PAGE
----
The foreword from the exhibition catalogue Zabok City Gallery

Iva Körbler

The oeuvre of Peruško Bogdanić is one of the most intriguing sculptural segments in contemporary Croatian sculpture. Along the lines of the return to sculpture, but at the same time combining constructivist, analytical and geometrical principles of the reduction of the phenomenal world in a complex manner, Peruško Bogdanić stands out for the refined metaphors of his forms, but has also managed to move morphologically and conceptually away from the
demanding proximity to Slavomir Drinković, Ljubo De Karina or Kuzma Kovačić. What is more, irrespective of the choice of materials, Peruško has continuously created forms that are, in fact, closer to the Arte Povera concept, but he has nevertheless preserved the lyrical dimension of sculpture. Simple but in no way archaic, his wood sculptures have remained close to nature and the organic, as if the sculptor had just slightly adjusted and reworked them, the rustic note never passing into coarseness. Inheriting the idea that a good sculpture has to retain in itself the captive energy and strength of Nature, in his search for equilibrium between the selected piece of material and the subsequent sculptural intervention, the artist wishes to reduce the craft or technical aspect to a minimum – to subtract from or add to the form just a little, so as not to distance it too far from the natural.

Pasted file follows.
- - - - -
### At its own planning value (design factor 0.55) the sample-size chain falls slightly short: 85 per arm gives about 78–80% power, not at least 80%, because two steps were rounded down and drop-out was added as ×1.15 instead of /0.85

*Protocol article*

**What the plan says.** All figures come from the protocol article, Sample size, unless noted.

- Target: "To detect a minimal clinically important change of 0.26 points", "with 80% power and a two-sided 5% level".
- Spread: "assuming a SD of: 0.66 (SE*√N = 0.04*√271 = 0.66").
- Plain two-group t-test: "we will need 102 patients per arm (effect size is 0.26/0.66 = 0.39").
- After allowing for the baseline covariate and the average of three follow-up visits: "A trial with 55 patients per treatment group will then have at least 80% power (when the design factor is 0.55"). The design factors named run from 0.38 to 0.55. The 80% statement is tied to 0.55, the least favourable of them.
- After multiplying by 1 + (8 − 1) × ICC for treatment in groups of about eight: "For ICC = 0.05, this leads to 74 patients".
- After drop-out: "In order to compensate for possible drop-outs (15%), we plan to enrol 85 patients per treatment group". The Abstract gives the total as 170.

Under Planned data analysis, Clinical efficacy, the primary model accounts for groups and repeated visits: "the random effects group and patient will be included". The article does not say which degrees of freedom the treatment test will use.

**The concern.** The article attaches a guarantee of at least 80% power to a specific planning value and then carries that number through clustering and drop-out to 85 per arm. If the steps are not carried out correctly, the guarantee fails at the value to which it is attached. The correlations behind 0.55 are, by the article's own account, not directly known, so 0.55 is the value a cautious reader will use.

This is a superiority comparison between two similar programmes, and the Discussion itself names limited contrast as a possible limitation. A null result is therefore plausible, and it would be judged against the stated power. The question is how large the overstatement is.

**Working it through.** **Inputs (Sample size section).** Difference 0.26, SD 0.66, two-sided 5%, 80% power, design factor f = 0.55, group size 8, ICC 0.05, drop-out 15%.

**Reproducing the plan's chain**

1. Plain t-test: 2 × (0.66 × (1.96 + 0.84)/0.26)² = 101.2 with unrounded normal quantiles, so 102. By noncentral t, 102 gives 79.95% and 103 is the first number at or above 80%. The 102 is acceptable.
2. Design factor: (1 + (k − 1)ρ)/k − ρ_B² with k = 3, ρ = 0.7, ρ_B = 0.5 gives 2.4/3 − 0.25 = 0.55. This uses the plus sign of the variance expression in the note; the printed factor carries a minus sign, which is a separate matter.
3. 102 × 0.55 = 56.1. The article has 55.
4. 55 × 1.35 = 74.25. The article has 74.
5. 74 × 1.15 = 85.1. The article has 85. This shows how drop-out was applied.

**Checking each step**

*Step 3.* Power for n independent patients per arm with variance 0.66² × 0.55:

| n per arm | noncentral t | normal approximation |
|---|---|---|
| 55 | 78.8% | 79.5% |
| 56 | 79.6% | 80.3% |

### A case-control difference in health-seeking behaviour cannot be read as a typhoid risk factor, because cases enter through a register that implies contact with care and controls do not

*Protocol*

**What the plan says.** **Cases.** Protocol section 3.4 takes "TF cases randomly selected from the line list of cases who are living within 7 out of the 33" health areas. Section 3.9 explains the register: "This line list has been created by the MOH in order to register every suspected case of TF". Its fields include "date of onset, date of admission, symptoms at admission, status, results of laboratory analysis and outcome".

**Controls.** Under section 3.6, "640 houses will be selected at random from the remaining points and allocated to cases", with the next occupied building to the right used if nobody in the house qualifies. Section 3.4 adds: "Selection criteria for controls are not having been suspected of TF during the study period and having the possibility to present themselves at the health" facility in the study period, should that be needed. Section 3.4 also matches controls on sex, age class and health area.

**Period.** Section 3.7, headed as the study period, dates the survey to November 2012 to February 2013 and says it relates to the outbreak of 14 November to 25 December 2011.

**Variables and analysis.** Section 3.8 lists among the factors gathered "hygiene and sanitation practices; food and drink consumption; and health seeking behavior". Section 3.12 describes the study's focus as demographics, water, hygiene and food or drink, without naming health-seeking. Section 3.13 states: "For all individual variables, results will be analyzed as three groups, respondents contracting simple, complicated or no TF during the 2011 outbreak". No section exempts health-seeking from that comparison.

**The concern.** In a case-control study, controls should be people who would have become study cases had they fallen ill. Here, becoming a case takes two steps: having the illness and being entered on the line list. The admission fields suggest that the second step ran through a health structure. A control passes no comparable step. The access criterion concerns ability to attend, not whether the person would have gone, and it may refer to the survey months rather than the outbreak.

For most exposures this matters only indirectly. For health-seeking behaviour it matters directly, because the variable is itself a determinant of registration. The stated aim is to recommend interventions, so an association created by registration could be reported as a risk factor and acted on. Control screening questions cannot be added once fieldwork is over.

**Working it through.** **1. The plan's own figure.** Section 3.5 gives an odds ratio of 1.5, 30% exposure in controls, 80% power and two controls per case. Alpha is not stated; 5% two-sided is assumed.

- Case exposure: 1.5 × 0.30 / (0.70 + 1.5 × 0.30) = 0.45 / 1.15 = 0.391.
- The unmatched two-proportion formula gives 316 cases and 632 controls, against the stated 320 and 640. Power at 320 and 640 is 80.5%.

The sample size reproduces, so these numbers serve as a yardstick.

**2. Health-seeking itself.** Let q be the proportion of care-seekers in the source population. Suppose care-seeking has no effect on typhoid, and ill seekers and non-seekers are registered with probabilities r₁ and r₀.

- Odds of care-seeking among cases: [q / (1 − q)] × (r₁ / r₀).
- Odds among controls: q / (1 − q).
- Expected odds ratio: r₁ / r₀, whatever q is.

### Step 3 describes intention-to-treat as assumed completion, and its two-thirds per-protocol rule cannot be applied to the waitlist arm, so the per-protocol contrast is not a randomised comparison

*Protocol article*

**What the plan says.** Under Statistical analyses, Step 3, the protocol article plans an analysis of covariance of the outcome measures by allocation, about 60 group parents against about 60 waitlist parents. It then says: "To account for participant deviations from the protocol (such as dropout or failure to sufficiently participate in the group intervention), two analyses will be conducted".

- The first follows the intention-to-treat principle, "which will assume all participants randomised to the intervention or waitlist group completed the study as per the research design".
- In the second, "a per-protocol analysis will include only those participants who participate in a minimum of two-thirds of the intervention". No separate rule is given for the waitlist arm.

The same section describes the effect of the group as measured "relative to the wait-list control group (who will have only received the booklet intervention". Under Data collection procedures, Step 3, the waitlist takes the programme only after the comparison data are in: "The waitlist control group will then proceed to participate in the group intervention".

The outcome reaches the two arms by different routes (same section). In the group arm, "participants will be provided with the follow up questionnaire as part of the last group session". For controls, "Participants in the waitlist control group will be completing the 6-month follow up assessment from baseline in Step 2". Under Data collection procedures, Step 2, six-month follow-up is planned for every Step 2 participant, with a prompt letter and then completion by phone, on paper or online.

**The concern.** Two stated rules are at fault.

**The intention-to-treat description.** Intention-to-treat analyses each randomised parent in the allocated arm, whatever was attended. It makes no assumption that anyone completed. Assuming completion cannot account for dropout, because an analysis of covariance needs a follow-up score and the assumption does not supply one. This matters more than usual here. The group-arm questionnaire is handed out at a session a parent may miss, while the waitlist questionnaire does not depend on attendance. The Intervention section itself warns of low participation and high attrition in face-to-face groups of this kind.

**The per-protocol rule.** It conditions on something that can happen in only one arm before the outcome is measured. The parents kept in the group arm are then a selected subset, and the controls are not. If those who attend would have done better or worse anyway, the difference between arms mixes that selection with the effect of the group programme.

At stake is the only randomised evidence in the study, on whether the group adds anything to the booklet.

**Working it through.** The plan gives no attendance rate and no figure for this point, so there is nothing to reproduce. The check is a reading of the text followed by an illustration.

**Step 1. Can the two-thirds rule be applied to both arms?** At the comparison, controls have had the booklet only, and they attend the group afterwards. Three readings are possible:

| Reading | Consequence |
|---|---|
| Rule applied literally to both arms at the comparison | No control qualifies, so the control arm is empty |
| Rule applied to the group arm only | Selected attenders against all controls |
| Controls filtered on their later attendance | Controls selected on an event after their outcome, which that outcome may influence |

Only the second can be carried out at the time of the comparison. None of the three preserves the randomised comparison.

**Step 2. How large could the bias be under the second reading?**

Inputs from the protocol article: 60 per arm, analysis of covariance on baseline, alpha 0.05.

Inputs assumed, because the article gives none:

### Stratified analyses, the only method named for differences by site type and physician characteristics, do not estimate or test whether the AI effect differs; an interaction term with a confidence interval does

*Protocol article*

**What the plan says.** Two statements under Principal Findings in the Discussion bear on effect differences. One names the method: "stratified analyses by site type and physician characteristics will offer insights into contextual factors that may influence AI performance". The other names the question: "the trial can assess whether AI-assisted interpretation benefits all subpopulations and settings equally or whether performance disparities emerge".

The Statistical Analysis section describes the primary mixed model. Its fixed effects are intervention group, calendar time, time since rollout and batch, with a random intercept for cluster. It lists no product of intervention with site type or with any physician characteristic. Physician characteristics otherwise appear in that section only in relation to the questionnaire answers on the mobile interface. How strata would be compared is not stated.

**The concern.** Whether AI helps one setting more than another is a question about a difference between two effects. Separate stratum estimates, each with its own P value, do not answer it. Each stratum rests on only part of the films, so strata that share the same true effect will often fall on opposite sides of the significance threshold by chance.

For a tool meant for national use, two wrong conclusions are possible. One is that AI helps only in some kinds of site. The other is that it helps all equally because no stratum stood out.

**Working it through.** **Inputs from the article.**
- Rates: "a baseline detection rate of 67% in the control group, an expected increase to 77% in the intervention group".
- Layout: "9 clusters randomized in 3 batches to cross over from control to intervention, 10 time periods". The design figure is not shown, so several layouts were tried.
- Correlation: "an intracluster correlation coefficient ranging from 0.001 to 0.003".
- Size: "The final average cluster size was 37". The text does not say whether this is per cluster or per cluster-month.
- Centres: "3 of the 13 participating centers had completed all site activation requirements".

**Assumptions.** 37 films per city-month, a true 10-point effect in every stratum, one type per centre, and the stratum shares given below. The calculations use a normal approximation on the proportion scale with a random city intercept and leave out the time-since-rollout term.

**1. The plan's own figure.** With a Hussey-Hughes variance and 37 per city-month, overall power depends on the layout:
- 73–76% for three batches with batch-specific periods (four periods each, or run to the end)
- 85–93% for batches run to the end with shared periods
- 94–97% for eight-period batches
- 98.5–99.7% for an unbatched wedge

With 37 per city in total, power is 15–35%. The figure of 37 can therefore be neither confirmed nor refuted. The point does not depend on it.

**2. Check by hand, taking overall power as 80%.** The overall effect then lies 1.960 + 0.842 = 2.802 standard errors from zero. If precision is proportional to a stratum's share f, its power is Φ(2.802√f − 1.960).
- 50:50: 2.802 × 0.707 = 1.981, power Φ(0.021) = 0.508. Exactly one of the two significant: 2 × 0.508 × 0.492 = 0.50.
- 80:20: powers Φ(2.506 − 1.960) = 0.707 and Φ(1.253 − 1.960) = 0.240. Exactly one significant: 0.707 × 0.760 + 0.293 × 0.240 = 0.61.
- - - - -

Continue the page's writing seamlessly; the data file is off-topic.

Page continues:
I have already observed once that Peruško’s sculptures can be, and mean, a great many things, irrespective of the title of the work, which nevertheless allows the observer to inscribe into the form his or her own associations and metaphors. They can thus be totems, signposts in nature, petrified or lignified mythological beings from primordial time or, in an abstract version, can indicate the forces of life: from the pulsing, bowing, contracting, withering or decaying of the “tree of life” as emanations of life energy, but also of allegorical meanings of the motif of hand. It is precisely in drawings that the artist exhibits asceticism and tenderness to the fact of the passage of time, an allegory of the rise and fall of human strength, the awareness of transience.
Protecting himself against overburdening his own sculptural path with any kind of pretentious intellectual and theoretical levels, it seems to me that the artist, in his many of works, has perhaps even unconsciously carved and inscribed a memento mori – for wood is a material that, after all, has an expiration date. This leads us to one more dimension of Peruško’s oeuvre: the meditative and contemplative, which in the case of this artist also completely authentically
springs from the awareness of the character of the material in which he works, whereby there is often no drive for a phenomenal finalisation of forms. In their essence, Peruško’s sculptures are a-temporal, bearing no stamp of trend, style or sign of the time, which takes us once again to the cyclical renewal of forces and the superiority of Nature over all things human and material. For the pulsating energy that is inherent in his works supports just such a proposition.